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Showing posts from August, 2020

New Yorker Fiction Review #249: "You Are My Dear Friend," by Madhuri Vijay

Review of a short story from the Aug. 17, 2020 issue of The New Yorker...I'm not always a big fan of everything published in The New Yorker fiction section. How could one be? They occasionally publish mediocre stuff by very famous authors, or novel excerpts meant to gin-up interest in an author's upcoming book, and I wish they published more work by truly "emerging" and/or younger authors. However, occasionally I do come across a short story that makes me take notice of a new young author for the first time, and that's one of the main reasons why I do this.Madhuri Vijay is definitely an author to watch. Her debut novel, The Far Field (2019), won India's highest literary prize, The JCB Prize for literature. She's also won a Pushcart Prize and been published in The New Yorker and Best American Non-Required Reading. I'm not one to swoon at these kinds of achievements. I feel like the work ought to speak for itself, awards or not. But after having read ev…

Book Review: A Wild Sheep Chase (1982), by Haruki Murakami

I am reading my way chronologically through the works of Japanese writer Haruki Murakami. A Wild Sheep Chase is his third novel...For those seeking an entry point into the often mysterious and at times completely inscrutable world of Haruki Murakami fiction, I can definitively say that A Wild Sheep Chase is not it. Taken by itself, out of context, just purely as a work of fiction, it does not "work" at all, in my opinion. Even placed within the context of Murakami's works, which I am endeavoring to completely wrap my arms around (by reading all of them, in order) I have to feel that this is a forgettable effort. From a purely mechanical perspective, the book is a failure. The "chase" part of the story doesn't start until half-way through the book and, even when the chase begins, it's just not very exciting. The main character ends up in an abandoned farm house just waiting around for the answer to the mystery to come to him while he smokes, drinks, eats…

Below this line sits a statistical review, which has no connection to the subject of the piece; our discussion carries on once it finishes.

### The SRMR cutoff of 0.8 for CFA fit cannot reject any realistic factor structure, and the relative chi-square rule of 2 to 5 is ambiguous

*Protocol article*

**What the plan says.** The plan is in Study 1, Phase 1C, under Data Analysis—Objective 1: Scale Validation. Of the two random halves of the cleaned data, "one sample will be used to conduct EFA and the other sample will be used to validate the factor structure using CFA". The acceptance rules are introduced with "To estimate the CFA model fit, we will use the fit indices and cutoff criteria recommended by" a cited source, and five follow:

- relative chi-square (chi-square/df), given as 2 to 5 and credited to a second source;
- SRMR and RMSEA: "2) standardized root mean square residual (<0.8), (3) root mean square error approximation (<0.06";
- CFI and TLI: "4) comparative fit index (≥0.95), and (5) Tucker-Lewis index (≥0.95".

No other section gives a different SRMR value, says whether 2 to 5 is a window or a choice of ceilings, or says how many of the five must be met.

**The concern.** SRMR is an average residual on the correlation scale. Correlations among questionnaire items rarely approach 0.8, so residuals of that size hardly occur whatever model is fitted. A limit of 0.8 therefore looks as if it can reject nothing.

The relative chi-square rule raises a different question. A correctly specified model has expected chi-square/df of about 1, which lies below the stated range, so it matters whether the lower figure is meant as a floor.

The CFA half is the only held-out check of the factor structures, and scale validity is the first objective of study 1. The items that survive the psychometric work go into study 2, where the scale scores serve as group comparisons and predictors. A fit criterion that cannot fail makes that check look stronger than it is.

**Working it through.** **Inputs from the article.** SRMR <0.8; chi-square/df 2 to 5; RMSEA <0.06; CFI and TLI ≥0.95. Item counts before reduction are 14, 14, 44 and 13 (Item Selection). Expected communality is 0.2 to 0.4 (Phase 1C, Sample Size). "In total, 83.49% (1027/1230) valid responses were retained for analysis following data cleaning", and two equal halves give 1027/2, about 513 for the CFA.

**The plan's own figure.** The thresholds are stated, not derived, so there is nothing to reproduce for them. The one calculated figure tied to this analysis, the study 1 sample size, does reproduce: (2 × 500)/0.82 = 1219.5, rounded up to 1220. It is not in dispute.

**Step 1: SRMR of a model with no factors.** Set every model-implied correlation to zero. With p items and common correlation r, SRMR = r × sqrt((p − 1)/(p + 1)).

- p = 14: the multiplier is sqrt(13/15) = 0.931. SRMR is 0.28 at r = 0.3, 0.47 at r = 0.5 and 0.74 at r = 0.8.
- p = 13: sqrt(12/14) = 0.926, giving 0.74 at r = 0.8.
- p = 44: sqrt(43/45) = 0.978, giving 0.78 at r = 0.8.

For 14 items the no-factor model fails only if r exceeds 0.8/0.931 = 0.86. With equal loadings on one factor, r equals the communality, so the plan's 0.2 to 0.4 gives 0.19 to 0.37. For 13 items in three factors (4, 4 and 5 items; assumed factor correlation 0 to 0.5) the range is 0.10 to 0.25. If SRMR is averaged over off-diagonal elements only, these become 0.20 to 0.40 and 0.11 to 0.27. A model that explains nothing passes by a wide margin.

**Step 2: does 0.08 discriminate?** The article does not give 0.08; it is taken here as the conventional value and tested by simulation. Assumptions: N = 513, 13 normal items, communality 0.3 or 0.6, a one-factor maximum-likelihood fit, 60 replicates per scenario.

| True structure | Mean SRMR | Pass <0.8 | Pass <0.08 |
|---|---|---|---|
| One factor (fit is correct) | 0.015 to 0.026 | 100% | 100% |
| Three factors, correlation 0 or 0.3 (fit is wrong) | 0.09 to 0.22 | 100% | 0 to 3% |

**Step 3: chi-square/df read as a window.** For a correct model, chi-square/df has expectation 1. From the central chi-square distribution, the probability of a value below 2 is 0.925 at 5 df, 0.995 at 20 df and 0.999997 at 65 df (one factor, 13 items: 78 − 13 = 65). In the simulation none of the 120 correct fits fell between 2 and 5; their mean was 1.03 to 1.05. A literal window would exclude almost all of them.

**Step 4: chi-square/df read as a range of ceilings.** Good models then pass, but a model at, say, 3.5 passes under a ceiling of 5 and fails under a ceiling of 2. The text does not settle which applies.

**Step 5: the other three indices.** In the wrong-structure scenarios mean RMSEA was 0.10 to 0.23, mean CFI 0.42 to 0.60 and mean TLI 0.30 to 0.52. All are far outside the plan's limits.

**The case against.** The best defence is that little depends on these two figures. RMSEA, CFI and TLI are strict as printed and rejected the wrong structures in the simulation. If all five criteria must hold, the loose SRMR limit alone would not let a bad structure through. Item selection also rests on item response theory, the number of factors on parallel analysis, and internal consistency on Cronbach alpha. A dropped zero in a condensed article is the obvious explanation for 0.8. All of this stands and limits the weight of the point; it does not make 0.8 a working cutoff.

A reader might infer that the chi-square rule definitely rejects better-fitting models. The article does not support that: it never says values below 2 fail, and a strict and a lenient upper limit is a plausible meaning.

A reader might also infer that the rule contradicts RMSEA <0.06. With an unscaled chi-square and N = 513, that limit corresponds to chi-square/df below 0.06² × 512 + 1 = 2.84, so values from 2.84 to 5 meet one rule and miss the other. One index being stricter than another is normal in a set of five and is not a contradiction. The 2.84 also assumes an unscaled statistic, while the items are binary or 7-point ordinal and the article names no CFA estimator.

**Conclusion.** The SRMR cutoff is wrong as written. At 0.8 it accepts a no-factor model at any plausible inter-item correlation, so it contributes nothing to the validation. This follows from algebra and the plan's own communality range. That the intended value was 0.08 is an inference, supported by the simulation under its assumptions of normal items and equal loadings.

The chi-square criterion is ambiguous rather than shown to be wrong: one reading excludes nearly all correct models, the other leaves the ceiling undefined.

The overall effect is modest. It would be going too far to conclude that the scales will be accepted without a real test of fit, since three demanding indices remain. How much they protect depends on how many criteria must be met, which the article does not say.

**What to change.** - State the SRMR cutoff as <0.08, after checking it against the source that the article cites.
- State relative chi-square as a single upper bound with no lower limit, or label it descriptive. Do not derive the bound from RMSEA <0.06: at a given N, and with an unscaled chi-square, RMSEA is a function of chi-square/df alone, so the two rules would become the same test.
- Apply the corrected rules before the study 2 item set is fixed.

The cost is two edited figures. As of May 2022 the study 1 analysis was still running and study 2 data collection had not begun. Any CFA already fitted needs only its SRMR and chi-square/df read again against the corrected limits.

Learning To Make Baguettes

I started making homemade pasta recently, which is another story altogether. But the fact is, because of making pasta, I have a ton of flour around my house now. So recently, a friend said: "Why don't you try making bread?"No suggestion had ever seemed so preposterous. Isn't there all kinds of scientific formulae involved in making bread? Yeast starter to be curried along for days on end? Temperatures and measurements to be made down to the decimal point? Where had I formed the impression that bread making was something to be left only to master chefs, professional bakers, or men in lab coats in industrial bakeries? My favorite kind of bread is the baguette. So I looked up a couple baguette recipes. To my surprise, the process seemed pretty straightforward. I had to learn a few new terms like "proofing" and "lame" (I think it's pronounced "lah-MAY") but overall, I was able to make what I consider at damn good batch of baguettes for m…

New Yorker Fiction Review #248: "Heirlooms," by Bryan Washington

Review of a short story from the August 3 & 10, 2020 issue of The New Yorker...Another novel excerpt masquerading as a short story. I feel like before I read a short story in The New Yorker from now on I need to have a checklist of data-points: Is the story a reprint? Is it a novel excerpt? Does the author have a book coming out within the next six months? Etc. Etc. I used to just jump right into a story (as I think you ought to be able to do) but I feel like I need more context now if I'm going to write anything meaningful about stories which I approach just looking for the best contemporary fiction, but which are clearly often placed in The New Yorker for a variety of reasons other than that they're the best of the stories that have been submitted to the magazine. The idea that The New Yorker gets short stories in the mail and decides on which one is the best of the lot, and then publishes that one, is laughable. I wasn't super impressed with any one element of this …

New Yorker Fiction Review #247: "The Lottery," by Shirley Jackson

Review of a short story from the July 27, 2020 issue of The New Yorker...
I'm not real impressed with The New Yorker's decision to publish "The Lottery," what I consider to be a halfway decent but overrated and by now irrelevant piece of short fiction -- originally published in the magazine in 1948 -- inside an issue that dealt with much more intellectually challenging, thought-provoking, and socially relevant topics. 
The July 27th issue of The New Yorker was an archival issue -- and a really, really good issue at that, with timely stories on civil rights leaders like Martin Luther King and Cesar Chavez, author Toni Morrison, AIDS activist Larry Kramer, and others -- so I guess they can be forgiven for publishing a short story most of us had forced down our throats at least twice before we even got out of high school. 
If you have never read or heard of "The Lottery," by Shirley Jackson, you either didn't go to high school in America or you skipped a lot …